Data on brain damage due to opioid use lacking

Jan 10, 2019

Canada is currently facing a serious opioid crisis, with over 9,000 opioid-related deaths having occurred between January 2016 and June 2018. However, no comprehensive statistics exist regarding individuals who have survived brain-damaging effects of opioids.

Canadian doctors are becoming concerned with the lack of data and statistics regarding individuals who are living with brain damage experienced as the result of opioid use or overdose. In an interview with CBC News, Dr. Adam Peets, a physician in the intensive care unit at St. Paul’s Hospital in Vancouver, said:

“It’s something that the whole health-care system needs to do a better job on… How can we adjust the way we do business without having the best data to help drive those decisions, like staffing or going to the government and saying, ‘Look how many patients are overdosing and having chronic brain injury. We need to do more primary prevention and secondary prevention or fund post-discharge rehab.'”

According to doctors, comprehensive data regarding victims of the opioid crisis is necessary in order to provide them with necessary care and resources.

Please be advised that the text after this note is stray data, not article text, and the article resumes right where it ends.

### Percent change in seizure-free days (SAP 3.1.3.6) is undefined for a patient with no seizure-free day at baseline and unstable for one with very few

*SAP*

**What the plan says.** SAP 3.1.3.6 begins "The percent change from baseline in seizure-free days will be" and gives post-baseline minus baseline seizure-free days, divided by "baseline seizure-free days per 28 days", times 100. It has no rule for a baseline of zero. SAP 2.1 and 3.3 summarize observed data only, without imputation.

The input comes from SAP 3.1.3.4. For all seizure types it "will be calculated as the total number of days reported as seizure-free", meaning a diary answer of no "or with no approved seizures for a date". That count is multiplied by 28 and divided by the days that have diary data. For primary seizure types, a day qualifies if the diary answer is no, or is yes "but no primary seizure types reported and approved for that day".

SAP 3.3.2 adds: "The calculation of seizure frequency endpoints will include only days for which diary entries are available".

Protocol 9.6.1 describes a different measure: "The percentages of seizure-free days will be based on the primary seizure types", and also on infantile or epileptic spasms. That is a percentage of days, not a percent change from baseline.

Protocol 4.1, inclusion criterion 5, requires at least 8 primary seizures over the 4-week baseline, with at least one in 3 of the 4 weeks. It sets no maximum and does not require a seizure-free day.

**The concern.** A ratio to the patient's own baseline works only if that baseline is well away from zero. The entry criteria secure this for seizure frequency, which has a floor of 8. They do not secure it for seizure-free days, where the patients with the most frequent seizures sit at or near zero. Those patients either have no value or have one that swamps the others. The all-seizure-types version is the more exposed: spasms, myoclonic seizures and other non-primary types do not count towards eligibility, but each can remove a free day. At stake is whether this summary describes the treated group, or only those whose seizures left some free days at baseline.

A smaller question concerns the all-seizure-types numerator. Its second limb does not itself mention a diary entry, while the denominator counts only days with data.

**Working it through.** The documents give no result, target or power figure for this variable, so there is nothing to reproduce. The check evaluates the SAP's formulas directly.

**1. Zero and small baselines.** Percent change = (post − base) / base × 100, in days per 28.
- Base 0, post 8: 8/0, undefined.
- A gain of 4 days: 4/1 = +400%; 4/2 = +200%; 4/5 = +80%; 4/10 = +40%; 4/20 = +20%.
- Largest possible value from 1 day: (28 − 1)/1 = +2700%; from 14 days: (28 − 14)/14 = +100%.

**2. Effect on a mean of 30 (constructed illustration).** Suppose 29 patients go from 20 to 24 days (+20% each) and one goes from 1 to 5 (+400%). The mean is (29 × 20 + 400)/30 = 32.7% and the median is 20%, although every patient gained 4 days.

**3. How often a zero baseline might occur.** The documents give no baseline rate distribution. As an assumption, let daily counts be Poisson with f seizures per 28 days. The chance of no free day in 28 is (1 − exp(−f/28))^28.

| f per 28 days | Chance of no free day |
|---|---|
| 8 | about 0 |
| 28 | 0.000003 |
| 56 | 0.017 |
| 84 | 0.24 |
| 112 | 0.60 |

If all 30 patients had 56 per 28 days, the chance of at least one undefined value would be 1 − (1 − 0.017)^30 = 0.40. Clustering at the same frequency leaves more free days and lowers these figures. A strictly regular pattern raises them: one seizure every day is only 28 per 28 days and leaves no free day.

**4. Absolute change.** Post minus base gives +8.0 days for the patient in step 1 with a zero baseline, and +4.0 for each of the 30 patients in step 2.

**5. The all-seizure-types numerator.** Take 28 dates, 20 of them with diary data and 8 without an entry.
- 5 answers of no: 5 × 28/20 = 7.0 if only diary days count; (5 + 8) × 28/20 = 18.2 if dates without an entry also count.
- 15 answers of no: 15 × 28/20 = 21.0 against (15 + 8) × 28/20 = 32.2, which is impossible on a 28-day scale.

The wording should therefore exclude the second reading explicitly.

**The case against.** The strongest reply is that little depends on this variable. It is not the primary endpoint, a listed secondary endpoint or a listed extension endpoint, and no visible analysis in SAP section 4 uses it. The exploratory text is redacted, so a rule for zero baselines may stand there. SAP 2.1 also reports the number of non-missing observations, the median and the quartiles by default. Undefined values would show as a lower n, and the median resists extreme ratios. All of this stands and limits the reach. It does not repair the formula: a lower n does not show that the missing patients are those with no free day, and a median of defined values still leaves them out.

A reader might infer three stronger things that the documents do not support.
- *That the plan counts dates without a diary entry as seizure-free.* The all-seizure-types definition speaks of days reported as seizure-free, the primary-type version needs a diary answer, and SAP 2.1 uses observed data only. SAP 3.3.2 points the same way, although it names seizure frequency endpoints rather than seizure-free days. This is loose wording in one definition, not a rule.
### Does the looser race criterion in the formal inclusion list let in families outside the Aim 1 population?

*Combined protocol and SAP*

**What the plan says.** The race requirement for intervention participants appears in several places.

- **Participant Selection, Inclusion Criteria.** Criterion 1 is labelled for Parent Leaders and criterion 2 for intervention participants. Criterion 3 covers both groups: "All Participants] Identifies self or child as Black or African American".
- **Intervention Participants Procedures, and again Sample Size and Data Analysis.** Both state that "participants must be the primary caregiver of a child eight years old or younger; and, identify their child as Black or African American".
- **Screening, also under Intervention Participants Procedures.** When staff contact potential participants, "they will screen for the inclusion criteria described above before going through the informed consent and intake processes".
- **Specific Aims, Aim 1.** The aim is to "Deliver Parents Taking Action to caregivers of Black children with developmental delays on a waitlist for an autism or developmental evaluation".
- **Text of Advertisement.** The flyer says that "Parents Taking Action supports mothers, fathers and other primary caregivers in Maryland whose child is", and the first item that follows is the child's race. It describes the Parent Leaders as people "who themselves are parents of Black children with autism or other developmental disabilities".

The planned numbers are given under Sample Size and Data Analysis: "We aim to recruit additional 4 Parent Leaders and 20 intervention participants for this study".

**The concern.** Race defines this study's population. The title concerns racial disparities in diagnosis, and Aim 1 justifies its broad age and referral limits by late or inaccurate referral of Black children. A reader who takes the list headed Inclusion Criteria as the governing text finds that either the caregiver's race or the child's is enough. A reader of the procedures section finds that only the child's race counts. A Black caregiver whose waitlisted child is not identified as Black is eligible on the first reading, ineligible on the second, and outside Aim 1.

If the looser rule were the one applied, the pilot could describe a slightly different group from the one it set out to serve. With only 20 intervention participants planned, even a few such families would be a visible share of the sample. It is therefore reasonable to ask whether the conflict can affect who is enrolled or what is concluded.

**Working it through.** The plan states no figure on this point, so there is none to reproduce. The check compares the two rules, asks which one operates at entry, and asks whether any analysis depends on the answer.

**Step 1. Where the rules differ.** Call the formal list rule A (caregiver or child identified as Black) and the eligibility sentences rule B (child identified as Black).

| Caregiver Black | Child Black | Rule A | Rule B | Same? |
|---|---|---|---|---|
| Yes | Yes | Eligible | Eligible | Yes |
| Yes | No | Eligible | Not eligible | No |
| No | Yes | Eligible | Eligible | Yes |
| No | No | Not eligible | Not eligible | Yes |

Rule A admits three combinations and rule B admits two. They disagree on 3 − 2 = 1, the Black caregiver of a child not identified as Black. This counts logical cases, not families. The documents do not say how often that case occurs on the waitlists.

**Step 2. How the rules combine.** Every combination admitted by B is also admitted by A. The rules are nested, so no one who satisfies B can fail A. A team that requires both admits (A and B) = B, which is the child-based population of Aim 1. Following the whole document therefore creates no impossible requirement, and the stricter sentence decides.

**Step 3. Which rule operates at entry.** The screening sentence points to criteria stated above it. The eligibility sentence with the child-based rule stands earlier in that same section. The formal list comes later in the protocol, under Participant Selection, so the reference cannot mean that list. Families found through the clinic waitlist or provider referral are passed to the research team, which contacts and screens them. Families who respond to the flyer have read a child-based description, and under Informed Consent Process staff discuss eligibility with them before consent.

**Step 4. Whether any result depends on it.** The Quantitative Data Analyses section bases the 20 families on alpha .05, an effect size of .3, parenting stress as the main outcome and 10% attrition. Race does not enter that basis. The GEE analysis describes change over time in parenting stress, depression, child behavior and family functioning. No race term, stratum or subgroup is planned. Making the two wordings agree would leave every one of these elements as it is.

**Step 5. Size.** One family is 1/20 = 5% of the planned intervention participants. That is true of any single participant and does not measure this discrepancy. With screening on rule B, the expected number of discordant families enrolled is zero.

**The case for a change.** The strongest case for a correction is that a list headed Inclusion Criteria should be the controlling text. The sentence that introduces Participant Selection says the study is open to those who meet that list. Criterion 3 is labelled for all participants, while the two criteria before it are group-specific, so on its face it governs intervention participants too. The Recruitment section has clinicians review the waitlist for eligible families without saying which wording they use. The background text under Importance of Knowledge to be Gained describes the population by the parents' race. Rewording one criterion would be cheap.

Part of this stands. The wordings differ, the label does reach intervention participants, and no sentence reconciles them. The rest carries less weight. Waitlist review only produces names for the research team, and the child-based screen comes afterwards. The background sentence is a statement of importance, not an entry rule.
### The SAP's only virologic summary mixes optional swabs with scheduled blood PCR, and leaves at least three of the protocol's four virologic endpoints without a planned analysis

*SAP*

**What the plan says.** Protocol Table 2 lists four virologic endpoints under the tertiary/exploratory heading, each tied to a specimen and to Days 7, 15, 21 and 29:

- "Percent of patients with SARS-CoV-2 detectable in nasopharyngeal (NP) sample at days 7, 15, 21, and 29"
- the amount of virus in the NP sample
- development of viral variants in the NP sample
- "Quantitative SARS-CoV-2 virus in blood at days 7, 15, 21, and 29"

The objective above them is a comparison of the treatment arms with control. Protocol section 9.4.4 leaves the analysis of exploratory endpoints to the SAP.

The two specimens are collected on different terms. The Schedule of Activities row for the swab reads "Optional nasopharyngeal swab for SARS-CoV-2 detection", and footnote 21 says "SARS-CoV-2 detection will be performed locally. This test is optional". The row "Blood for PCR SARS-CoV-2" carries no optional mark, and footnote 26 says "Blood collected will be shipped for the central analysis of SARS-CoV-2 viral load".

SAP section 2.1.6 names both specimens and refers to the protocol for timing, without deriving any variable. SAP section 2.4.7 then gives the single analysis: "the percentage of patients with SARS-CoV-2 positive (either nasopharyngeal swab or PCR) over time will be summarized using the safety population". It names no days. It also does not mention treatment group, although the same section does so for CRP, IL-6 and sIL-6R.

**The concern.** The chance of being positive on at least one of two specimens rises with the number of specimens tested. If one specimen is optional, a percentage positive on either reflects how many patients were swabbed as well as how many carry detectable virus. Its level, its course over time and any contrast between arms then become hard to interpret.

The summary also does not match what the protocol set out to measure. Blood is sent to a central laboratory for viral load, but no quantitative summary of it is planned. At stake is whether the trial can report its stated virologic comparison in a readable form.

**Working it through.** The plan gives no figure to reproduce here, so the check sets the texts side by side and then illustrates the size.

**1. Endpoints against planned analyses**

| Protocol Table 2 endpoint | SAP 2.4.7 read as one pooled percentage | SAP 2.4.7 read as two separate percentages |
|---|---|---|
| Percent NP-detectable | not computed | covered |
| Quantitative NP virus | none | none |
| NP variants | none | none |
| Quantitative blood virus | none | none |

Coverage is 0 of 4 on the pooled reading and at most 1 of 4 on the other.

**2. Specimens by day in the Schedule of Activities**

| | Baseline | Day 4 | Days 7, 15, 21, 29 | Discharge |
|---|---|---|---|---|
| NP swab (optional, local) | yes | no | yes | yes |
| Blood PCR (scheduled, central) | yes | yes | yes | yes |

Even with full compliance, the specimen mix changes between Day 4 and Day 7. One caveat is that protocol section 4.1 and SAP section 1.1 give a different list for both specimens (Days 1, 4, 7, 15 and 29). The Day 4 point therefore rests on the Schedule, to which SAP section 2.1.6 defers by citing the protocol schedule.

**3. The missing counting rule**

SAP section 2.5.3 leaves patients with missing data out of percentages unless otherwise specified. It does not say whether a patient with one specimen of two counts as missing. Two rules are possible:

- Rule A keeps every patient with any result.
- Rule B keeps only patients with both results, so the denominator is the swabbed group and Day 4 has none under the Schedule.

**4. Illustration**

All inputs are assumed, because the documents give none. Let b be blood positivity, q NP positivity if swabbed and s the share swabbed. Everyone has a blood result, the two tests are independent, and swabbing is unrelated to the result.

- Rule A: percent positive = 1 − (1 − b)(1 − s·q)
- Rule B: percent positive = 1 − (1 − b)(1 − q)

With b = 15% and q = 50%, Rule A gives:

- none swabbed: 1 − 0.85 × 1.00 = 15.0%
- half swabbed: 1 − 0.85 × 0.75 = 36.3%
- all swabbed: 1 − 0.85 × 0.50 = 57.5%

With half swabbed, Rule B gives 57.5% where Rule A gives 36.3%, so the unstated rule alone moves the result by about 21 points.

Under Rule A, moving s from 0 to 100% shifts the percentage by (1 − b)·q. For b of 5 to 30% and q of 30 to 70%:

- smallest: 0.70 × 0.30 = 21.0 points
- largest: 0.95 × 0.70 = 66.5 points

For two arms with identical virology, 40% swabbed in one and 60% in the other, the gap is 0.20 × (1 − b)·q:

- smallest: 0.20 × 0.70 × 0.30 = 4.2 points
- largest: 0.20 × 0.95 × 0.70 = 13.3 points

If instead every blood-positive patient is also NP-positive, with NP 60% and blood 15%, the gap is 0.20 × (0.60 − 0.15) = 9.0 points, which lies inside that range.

Vancouver’s St. Paul’s Hospital will be one of the first hospitals in the Vancouver area to use a new electronic health records management system in 2019 in order to improve the collection of patients’ data. However, the obtained data will not be transmitted across the province, where several other systems are already in use.

According to a statement by Nicholas Gnidziejko, manager of clinical administrative databases operations for the Canadian Institute for Health Information, to CBC News, national data on brain damage associated with opioid use would require developing a set of standards to collect the data in a consistent and comprehensive way. However, no such system currently exists in any province.

All opioids, including heroin and fentanyl, are respiratory depressants – they interfere with the ability to breathe. Fentanyl is more potent than heroin, and 50-100 times more concentrated than morphine, and can be lethal in very small doses. The risk of fentanyl overdose is higher than with other opioids, since fentanyl is more potent and is often combined with other drugs.

Opioid overdose can cause long-term damage to the respiratory and cardiovascular systems, as well as brain damage and cognitive defects. During an opioid overdose the user’s breathing slows down dramatically or stops completely, cutting off oxygen supply to the brain. In turn, oxygen deprivation results in the death of brain cells, causing brain damage and sometimes, life-long cognitive disability.

According to Health Canada, fentanyl and fentanyl-related substances continue to be a major driver of this crisis. From January to June 2018, 72% of accidental apparent opioid-related deaths involved fentanyl or fentanyl analogues. Although the opioid crisis has affected every part of the country certain provinces, such as British Columbia and Alberta, have been more affected.